But anyway, aside from the fact that there is no hard evidence that Bush coerced the photo archive to purge the photo, my point is not that it isn't sleazy to get rid of the embarrassing photo this way. Getting rid of embarrassing photographs by politicians is as old as the camera itself, I'd wager.

My point is that it's unnecessary to raise the spectre of Orwellian horror stories to indicate how sleazy it is. When people who witnessed the two men together start bobbing up, dead, in the cold Potomac is when you can start sounding the Stalin alarm.

But I don't really want to bicker about it. Instead, let's see if archive.org or google cache has a backup copy of this photo, or lets submit a FOIA request.
posted by crunchland at 6:55 PM on January 26, 2006


They're bobbing up in the Tigris and Euphrates, Crunchland.
posted by digaman at 7:12 PM on January 26, 2006


Speaking of Abramoff, dead witnesses, and "bobbing in the water", Gus Boulis comes to mind.
posted by edverb at 7:50 PM on January 26, 2006


I'm impressed -- this thing already is all over the "MSM"*: not as massively as that "Clinton got an expensive haircut" coverage from the early Nineties, but it's all over the news nonetheless. those General Electirc and Disney owned liberal news outlet will keep hammering the administration with this thing for days.

fucking Josh Marshall plays the liberal media like a fiddle. poor Matt Drudge's reporting instead, with his well-documented, reliable news, doesn't get picked up by the MSM. shameful, shameful.

*rhymes with LOL

PS I dig digaman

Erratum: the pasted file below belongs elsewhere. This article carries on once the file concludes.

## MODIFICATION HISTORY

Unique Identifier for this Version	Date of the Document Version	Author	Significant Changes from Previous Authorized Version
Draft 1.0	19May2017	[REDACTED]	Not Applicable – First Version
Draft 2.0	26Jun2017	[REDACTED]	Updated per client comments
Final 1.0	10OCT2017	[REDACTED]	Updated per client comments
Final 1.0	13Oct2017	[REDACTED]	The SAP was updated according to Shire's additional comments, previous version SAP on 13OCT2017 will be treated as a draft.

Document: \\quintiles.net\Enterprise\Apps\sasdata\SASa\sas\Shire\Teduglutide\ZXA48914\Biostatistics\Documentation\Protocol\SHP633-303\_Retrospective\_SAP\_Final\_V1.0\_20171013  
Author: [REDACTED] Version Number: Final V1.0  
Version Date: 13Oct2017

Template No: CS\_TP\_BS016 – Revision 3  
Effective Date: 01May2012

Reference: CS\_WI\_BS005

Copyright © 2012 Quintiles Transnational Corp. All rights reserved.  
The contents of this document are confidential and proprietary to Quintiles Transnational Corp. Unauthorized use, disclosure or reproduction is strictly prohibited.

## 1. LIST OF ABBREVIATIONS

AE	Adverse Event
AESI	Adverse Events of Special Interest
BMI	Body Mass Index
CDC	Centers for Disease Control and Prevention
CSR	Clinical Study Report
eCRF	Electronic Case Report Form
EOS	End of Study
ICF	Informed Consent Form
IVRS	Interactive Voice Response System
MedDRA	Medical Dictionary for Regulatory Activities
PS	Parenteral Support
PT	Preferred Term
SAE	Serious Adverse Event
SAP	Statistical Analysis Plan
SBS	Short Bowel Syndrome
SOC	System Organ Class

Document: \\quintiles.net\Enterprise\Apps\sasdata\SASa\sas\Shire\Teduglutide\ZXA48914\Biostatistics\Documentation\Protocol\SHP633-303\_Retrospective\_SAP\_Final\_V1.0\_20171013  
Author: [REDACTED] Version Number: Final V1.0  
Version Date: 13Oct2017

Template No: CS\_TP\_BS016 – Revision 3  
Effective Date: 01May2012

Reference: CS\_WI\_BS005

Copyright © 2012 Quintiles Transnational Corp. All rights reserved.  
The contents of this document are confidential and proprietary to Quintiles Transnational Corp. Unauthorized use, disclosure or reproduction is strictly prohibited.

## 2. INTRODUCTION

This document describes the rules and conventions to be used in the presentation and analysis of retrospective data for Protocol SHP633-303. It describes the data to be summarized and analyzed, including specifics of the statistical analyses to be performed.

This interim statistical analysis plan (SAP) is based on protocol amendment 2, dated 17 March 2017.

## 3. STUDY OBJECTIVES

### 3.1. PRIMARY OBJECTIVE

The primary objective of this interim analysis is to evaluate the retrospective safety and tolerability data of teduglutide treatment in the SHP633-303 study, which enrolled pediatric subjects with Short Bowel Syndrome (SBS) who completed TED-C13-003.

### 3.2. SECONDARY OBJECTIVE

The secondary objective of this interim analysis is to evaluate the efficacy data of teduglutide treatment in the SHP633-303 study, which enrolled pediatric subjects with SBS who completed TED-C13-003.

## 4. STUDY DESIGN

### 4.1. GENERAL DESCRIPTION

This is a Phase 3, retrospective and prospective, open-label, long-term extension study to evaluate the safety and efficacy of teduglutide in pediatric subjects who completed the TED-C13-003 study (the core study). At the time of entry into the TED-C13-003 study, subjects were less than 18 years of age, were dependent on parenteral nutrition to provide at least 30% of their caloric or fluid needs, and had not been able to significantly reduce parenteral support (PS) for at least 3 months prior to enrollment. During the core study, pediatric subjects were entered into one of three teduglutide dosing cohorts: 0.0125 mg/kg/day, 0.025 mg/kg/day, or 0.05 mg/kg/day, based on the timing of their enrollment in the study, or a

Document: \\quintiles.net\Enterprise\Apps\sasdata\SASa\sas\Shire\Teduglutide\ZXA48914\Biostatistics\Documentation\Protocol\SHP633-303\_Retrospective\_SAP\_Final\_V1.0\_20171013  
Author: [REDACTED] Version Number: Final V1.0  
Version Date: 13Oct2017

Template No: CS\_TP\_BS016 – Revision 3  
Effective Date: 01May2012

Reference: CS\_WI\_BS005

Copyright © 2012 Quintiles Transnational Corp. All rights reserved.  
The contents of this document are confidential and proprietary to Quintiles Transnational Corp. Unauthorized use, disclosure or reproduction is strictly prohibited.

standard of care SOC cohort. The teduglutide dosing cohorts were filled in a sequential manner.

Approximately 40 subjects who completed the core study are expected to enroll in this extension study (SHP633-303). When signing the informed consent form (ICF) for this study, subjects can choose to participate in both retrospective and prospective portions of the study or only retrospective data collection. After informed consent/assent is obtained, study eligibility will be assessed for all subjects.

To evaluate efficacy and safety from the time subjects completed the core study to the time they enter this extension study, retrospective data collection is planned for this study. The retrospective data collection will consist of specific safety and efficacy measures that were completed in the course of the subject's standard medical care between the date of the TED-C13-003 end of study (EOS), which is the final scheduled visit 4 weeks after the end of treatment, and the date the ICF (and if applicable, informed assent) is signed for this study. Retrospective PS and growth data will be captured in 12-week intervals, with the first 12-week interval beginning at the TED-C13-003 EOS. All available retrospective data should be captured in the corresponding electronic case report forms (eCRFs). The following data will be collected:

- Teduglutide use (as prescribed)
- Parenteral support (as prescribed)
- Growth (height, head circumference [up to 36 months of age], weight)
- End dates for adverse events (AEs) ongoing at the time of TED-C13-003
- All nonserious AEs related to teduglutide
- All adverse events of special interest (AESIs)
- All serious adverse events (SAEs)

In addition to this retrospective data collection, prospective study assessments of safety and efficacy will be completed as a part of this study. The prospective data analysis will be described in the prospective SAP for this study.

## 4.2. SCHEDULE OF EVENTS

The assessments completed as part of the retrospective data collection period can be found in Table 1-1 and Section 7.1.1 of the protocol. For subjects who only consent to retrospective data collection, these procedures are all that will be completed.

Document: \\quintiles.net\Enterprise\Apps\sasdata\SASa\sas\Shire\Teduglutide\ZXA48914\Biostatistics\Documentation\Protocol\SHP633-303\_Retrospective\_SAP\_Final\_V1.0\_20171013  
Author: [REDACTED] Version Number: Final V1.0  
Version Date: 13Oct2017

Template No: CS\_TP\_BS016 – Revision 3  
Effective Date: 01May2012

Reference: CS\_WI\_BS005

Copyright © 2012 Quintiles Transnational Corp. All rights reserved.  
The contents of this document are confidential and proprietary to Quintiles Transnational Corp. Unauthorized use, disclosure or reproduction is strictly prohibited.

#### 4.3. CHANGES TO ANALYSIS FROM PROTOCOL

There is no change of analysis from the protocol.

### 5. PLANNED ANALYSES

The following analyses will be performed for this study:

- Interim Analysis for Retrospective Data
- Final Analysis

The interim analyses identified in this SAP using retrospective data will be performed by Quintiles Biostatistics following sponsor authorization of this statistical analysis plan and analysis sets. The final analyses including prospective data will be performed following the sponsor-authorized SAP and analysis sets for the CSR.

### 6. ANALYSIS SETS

posted by matteo at 12:05 AM on January 27, 2006


and by the way, it's telling that the only Democrat who actually made Abramoff an issue was, well, George Clooney. tells you something on those "well Mr Alito is quite a nice man in the end" Capitol Hill Democrats. they've never found an issue they couldn't happily screw up

posted by matteo at 12:09 AM on January 27, 2006


Well no wonder they want to keep the pictures from the public! It's a little compromising...



(courtesy of Snarkster.com)
posted by Davenhill at 3:08 AM on January 27, 2006


Hmmm...I could - because there are apparently market forces that create a demand - photoshop photos of GWB in sexually compromising positions with children and offer them to newspapers and so forth as valid authentic historical photos (albeit not public documents) without fear of criticism. Good to know.
posted by Smedleyman at 10:09 AM on January 27, 2006


« Older Irritation: A radio saga....  |  Visualising... Newer »


This thread has been archived and is closed to new comments